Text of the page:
In Yemen, conflict and poverty exacerbate child malnutrition
Conflict has caused the country’s health system to crumble, leaving children vulnerable to food insecurity and disease
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UNICEF is supporting the Al Sabayeen hospital in Yemen’s capital city to treat children suffering from severe acute malnutrition.
SANA'A, Yemen, 30 January 2017 – Abdulmalik lies in a hospital bed, twisting and turning. He hasn’t slept well, he hasn’t eaten well. In fact, ever since he was born five months ago, little Abdulmalik has known nothing but discomfort and pain.
When his family brought him to the hospital three months back, Abdulmalik weighed just over 2 kilograms. Today, at 3.2 kilograms, he is improving, but is still a long way from his ideal weight of 6 kilograms.
Abdulmalik is being treated at the Al Sabayeen, a hospital for children supported by UNICEF that is located in Sana’a, Yemen’s capital city. His aunt brought him here when he stopped responding to visual or auditory stimuli. The doctors suspect that besides severe acute malnutrition (SAM), he may have also developed other complications.
A crisis of malnutrition
The story of Abdulmalik is common across the country. Already the poorest nation in the Middle East, Yemen has witnessed the collapse of its health system because of the ongoing conflict. Almost half of Yemen’s population is food insecure and many have fled their homes to areas with no functioning health facilities.
Nearly 2.2 million Yemeni children are acutely malnourished, and an estimated 462,000 children suffer from severe acute malnutrition – almost a three-fold rise over 2014 levels. If not treated on time, these children are 11 times more at risk of dying than healthy children. Even if they survive, they risk not fulfilling their developmental potentials, posing a serious threat to an entire generation in Yemen, and keeping the country mired in the vicious cycle of poverty and underdevelopment.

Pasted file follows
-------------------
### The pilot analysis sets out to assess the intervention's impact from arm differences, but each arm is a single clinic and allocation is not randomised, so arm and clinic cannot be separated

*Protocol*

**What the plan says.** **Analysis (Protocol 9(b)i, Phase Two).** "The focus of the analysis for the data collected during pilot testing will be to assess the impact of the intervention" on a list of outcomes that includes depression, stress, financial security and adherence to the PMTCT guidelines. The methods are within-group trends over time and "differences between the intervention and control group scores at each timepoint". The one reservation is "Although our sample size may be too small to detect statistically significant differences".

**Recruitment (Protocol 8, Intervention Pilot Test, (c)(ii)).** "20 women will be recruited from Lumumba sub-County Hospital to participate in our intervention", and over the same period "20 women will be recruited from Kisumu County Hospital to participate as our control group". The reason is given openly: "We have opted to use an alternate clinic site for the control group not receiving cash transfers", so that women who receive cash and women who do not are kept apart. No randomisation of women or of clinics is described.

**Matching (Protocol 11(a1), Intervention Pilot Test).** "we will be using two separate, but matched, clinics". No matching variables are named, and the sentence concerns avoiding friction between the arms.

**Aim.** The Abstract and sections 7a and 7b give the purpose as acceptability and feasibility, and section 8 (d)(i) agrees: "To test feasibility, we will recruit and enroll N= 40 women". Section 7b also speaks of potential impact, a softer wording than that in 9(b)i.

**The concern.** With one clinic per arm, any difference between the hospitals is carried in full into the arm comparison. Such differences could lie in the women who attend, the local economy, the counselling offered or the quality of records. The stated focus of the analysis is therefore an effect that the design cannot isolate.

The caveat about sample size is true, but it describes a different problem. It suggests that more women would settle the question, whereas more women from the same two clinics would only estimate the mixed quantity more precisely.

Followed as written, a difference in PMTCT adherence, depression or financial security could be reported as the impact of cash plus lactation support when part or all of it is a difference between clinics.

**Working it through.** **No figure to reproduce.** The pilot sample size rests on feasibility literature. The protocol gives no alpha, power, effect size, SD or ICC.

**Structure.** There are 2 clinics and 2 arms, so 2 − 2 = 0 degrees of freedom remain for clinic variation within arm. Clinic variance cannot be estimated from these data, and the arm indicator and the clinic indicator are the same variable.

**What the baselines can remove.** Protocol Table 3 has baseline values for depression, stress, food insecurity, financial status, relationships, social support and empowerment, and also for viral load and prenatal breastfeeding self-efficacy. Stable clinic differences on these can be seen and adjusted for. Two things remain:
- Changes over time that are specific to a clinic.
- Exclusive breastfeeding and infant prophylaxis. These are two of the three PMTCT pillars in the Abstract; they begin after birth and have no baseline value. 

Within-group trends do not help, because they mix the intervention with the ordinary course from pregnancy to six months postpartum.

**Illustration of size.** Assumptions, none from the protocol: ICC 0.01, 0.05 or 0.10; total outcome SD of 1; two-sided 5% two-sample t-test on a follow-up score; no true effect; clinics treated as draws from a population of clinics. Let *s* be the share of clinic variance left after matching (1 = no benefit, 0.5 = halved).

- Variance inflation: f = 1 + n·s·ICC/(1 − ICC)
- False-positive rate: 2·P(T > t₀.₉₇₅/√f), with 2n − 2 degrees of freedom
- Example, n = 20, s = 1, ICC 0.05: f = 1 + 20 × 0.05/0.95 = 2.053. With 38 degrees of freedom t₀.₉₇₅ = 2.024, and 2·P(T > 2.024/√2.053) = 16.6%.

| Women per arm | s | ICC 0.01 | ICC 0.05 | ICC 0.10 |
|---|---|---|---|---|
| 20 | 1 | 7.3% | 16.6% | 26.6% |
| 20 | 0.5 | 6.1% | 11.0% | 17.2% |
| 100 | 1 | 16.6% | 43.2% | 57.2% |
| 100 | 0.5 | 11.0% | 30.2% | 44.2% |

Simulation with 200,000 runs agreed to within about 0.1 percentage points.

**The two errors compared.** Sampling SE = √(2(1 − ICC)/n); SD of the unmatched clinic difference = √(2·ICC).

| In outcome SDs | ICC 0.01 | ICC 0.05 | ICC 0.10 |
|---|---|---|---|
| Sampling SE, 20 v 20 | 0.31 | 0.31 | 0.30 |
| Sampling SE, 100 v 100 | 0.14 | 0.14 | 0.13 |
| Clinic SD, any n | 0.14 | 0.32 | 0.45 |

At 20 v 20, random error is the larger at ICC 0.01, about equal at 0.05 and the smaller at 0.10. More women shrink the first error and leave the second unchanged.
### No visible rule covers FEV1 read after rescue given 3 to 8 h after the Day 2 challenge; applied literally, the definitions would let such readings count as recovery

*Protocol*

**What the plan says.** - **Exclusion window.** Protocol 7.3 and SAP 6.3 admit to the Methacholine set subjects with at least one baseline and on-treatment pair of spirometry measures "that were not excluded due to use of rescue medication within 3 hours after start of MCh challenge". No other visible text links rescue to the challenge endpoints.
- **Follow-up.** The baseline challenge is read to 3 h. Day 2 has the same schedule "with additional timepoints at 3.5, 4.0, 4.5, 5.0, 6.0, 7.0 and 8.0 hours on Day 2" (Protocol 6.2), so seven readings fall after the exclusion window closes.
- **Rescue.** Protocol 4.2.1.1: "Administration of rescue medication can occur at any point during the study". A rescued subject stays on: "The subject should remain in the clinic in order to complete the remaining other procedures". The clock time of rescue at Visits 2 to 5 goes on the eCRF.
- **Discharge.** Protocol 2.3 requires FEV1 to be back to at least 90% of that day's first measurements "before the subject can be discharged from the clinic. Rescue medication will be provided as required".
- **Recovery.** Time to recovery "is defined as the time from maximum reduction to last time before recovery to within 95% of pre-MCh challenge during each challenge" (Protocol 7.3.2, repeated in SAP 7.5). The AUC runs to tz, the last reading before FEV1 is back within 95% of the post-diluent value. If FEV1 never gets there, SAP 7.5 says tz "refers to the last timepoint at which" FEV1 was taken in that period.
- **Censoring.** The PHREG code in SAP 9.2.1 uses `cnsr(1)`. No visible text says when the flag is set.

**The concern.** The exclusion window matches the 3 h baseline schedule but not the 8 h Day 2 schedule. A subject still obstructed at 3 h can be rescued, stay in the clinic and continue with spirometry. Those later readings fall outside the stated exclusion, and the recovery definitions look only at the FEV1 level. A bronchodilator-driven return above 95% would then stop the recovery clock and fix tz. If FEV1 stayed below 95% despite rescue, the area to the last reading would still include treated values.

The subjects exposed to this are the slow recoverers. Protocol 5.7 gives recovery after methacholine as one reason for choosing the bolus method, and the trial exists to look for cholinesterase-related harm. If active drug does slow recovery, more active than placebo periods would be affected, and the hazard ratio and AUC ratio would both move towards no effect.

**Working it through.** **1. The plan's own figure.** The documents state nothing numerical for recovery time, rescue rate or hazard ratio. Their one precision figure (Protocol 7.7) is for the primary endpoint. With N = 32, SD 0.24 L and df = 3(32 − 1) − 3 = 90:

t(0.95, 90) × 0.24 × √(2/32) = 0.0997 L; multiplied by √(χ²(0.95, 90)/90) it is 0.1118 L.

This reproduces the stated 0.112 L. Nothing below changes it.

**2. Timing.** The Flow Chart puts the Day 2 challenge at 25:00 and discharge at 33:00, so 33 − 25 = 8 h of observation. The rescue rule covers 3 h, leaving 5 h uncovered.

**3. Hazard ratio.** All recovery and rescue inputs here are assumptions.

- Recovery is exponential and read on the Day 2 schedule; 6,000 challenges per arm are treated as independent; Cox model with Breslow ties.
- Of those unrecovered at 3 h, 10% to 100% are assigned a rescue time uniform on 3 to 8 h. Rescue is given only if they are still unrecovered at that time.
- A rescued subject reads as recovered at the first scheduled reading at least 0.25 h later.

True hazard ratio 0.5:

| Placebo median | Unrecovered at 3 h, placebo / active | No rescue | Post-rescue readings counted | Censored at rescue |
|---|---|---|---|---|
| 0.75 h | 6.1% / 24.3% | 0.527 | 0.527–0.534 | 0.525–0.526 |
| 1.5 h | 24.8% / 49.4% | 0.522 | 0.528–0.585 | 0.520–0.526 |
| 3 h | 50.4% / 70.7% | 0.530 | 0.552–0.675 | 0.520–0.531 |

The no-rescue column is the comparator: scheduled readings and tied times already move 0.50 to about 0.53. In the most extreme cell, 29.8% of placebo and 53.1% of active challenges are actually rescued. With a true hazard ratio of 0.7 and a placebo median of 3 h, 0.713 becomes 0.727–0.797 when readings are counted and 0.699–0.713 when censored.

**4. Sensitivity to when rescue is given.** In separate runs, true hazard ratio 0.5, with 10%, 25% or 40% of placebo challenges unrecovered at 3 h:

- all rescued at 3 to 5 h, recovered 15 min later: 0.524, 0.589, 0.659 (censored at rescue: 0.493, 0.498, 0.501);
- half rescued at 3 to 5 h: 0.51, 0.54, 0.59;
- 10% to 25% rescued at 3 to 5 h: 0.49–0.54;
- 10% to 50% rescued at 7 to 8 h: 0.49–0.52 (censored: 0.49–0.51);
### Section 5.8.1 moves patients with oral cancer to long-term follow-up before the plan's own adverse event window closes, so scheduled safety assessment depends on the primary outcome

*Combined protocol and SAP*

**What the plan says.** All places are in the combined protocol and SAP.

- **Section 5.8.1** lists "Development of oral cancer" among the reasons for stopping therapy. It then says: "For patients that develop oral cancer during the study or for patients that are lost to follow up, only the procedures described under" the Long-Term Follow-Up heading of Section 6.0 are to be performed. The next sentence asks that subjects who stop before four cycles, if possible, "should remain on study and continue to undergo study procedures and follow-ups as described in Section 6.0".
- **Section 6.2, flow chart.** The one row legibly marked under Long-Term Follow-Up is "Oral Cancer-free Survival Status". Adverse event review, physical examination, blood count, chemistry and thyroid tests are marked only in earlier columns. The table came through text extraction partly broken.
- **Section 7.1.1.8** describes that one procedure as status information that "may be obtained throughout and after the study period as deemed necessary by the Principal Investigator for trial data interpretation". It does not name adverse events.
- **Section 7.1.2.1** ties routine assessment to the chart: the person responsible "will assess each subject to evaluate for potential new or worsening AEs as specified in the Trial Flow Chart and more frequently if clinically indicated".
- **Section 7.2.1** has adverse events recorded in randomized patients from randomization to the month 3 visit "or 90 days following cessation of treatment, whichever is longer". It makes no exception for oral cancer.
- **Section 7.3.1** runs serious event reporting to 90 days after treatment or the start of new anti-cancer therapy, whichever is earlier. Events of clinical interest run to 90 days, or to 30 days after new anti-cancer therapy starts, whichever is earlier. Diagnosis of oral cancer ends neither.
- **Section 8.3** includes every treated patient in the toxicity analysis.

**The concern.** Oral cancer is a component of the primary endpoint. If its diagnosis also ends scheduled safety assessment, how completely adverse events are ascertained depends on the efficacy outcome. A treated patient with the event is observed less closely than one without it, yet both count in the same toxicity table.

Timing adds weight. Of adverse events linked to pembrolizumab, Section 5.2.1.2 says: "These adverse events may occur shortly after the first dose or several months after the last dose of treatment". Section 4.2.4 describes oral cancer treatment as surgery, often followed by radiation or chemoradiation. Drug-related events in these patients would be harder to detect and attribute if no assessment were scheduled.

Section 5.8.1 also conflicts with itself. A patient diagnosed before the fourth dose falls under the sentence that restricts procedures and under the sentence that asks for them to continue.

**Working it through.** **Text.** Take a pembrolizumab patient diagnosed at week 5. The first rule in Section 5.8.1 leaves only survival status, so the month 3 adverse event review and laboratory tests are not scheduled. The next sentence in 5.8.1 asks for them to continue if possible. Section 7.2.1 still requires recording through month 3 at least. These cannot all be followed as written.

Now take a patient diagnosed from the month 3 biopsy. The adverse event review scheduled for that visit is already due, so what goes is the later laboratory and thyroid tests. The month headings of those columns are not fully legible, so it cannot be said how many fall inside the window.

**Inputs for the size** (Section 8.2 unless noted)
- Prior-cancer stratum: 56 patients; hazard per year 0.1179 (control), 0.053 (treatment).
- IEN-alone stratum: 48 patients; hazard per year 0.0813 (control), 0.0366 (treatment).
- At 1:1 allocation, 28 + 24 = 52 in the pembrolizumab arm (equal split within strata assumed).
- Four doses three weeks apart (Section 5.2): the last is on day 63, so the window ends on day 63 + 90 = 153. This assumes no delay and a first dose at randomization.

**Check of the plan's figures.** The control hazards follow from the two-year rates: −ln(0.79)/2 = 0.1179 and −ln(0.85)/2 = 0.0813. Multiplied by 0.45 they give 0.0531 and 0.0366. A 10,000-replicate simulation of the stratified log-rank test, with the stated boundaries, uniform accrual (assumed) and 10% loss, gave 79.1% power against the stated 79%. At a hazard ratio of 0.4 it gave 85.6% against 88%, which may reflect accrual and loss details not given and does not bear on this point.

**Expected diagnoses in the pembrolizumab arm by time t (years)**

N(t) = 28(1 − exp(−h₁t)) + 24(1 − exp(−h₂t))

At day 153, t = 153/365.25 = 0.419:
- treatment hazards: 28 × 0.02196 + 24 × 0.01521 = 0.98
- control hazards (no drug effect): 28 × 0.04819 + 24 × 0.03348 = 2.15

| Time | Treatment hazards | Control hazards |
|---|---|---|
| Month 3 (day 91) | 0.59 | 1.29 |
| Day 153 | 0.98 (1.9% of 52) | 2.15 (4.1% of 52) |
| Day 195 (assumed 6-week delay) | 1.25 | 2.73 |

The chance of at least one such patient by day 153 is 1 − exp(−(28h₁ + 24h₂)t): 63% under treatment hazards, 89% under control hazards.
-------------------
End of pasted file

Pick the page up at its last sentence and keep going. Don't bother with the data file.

“I have travelled across the country and everywhere I go, I see children, who could otherwise be hale and hearty, suffer from acute malnutrition,” says Dr. Meritxell Relano, UNICEF’s Representative in Yemen while on a visit to Al Sabayeen hospital. “We continue to work on a war footing, screening children for malnutrition and treating those who are severely malnourished. But the magnitude of the problem is overwhelming. We need more medicines, doctors and functional health facilities, but most urgently, we need the war to stop so that lives of children such as Abdulmalik can be saved.”
UNICEF and its partners have, over the last few years, invested heavily in programmes to address malnutrition by delivering a package of nutrition-specific and sensitive interventions. The Community Management for Acute Malnutrition (CMAM) project identified ten priority governorates which are categorized as ‘Emergency-like situations’, directing most of its resources to these areas. The programme has scaled up dramatically since the conflict escalated almost two years ago. In 2016, UNICEF supported the treatment of 215,000 children suffering from severe acute malnutrition across Yemen. Its lifesaving support included medicines and medical equipment, nutritional supplies, and assistance for injured children.
Cycle of poverty
Back in the hospital room at the Al Sabayeen hospital, doctors are hopeful that Abdulmalik may recover if he remains under observation and undergoes full treatment. But staying at the hospital is often a challenge for families who travel from far away governorates, and cannot afford to leave their homes or daily jobs for long.
This is a problem that two-year-old Abdo and his parents are facing. About a month ago, Abdo’s body became swollen, and he was weakened to the point that he could not raise his head. His parents brought him to the Al Sabayeen hospital, where doctors determined that he was suffering from malnutrition and dehydration. After he was admitted, he gradually improved, reaching 50 per cent recovery. But Abdo’s family is living in poverty. When the conflict reached their home in the Haradh district, nearly everything they owned was destroyed and they were forced to flee. Despite the fact that they now live in Sana’a, they cannot afford transportation fees to and from the hospital and decided to take Abdo back home.
Doctors at Al Sabayeen see this story often: parents will remove their child from the hospital before she or he has made a full recovery, only to return again when the child relapses. It is a vicious cycle of increased humanitarian needs exacerbated by the conflict, a shortage of medical facilities and ever increasing poverty.
In Yemen today, 1.7 million children are acutely malnourished and require urgent care. This includes at least 462,000 children suffering from severe acute malnutrition, who could die if they do not receive the assistance they need.
In 2016, UNICEF supported the treatment of 215,000 children suffering from severe acute malnutrition across Yemen and provided more than 4 million children under the age of five with vitamin supplements to boost their immunity. UNICEF also supported the vaccination of over 4.8 million children against polio.
In 2017, UNICEF needs $236.6 million for its emergency response in Yemen including $83.5 Million which is needed to provide nutrition services to mothers and children. Learn more: UNICEF's Humanitarian Action for Children 2017 >